Forget the blech and the slow-cooker, all you need is this Wonderbag:
Squashy, shapeless and stuffed with recycled polystyrene beads, it's an unlikely contender for the year's must-have accessory. The Wonderbag, you see, is no mere style accessory. It might look like a Seventies beanbag, but it's actually a non-electric slow cooker. Tuck a pan of hot ingredients into its cosy folds, and it will keep them stewing slowly for hours.
Its inventor, Sarah Collins, 42, admits: 'It's the oldest technology in the world. I don't understand how someone else hasn't made it already.' Our ancestors buried hot stew pots in the ground to keep them cooking without fuel.
The principle is simple: heat your food to boiling point for a few minutes on the stove in a normal saucepan, pop on its lid, then transfer it to the bag. It doesn't even matter how long you leave it there, because, says Sarah, it's all but impossible to overcook anything. 'I'm not a good cook,' she says. 'I don't want to worry about timings. I'm one of those people who just chucks everything in and goes away. But the Wonderbag has turned me into a good cook, because everything comes out so tasty.'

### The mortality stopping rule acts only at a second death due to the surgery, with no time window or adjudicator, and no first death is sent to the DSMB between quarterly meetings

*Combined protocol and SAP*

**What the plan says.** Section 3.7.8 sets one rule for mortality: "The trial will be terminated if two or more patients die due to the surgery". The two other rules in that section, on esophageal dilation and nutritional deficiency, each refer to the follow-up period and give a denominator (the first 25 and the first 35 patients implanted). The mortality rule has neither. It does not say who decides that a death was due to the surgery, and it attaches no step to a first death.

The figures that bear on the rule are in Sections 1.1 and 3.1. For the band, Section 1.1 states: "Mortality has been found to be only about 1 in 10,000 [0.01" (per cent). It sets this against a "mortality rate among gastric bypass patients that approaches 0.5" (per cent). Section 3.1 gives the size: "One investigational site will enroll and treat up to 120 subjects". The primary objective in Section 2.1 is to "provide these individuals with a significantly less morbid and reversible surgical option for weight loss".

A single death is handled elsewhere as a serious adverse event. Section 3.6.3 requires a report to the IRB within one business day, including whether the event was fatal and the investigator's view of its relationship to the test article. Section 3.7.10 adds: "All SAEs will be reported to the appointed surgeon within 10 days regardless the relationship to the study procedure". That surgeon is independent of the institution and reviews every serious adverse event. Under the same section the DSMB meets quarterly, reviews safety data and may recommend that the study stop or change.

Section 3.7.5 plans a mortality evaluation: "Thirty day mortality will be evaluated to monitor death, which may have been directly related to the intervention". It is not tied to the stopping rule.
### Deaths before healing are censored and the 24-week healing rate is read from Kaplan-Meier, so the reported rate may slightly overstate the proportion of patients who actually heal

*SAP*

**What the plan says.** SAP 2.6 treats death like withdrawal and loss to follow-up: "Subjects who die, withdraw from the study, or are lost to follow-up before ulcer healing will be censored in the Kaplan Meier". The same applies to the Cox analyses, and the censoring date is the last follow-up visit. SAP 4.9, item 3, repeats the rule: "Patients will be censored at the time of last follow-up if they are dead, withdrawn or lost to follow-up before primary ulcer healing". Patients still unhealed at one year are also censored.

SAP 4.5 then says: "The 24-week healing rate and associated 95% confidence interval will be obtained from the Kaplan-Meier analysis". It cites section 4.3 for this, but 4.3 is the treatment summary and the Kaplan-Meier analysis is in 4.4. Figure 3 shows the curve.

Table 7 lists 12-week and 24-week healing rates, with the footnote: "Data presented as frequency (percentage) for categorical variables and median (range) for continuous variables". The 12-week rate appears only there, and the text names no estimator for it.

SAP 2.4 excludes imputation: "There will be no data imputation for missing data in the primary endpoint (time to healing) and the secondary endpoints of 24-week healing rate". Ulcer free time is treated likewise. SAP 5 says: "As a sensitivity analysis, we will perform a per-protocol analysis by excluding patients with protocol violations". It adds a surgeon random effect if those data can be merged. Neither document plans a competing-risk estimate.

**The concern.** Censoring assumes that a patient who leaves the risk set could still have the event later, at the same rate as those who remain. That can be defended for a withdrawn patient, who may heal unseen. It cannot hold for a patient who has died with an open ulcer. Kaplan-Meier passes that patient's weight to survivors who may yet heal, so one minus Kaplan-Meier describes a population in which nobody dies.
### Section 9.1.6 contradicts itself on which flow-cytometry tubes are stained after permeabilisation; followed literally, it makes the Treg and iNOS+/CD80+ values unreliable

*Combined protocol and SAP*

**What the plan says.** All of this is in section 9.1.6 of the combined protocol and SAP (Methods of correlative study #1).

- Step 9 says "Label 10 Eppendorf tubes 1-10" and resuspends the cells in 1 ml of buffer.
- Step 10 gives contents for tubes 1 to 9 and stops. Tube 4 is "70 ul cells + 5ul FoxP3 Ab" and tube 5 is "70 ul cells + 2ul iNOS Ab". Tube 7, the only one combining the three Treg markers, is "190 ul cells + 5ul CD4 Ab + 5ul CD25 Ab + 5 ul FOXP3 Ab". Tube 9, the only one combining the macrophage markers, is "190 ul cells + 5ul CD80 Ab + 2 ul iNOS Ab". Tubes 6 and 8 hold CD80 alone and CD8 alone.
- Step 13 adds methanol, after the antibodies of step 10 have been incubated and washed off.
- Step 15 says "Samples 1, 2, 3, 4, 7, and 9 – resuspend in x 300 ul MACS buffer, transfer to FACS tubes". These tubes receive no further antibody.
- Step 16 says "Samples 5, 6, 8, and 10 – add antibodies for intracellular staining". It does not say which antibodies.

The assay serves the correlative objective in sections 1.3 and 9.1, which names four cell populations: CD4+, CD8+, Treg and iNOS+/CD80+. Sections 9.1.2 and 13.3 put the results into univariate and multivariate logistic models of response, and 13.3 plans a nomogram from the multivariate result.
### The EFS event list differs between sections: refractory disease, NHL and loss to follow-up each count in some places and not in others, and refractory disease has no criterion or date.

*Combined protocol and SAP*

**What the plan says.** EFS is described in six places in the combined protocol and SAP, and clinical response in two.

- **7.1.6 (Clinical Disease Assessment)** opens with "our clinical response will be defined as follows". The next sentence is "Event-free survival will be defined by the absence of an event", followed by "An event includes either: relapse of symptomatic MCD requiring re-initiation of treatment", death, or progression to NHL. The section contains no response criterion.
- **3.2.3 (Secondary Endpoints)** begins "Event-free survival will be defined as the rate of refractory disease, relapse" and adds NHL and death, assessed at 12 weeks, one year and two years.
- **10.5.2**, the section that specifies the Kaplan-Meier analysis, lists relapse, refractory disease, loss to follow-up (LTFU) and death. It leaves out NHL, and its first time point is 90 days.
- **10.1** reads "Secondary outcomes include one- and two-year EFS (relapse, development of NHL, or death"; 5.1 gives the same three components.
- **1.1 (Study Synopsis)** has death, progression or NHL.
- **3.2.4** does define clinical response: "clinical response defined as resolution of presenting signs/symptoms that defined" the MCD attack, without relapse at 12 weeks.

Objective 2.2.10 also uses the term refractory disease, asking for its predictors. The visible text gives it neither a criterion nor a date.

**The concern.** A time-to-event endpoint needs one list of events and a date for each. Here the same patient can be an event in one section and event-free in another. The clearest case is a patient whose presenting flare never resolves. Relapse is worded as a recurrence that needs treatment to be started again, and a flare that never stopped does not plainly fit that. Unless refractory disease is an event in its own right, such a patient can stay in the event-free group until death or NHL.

You can even leave rice in to cook overnight without it turning into sludge, she claims. It sounds too good to be true. I'm feeling sceptical as, after breakfast, I brown onions and beef in a pan with a tin of tomatoes and a bag of mixed veg. Normally, I'd simmer such a stew in the oven for hours. This time, I heat it for just 30 minutes before transferring the lidded pot to the bag.
A South African eco-entrepreneur, she came up with the idea four years ago during a power cut, when she managed to keep her dinner cooking by surrounding the pan with cushions. The comical-looking prototype she later developed with a friend is already having a significant impact on the developing world.
Read more: Daily Mail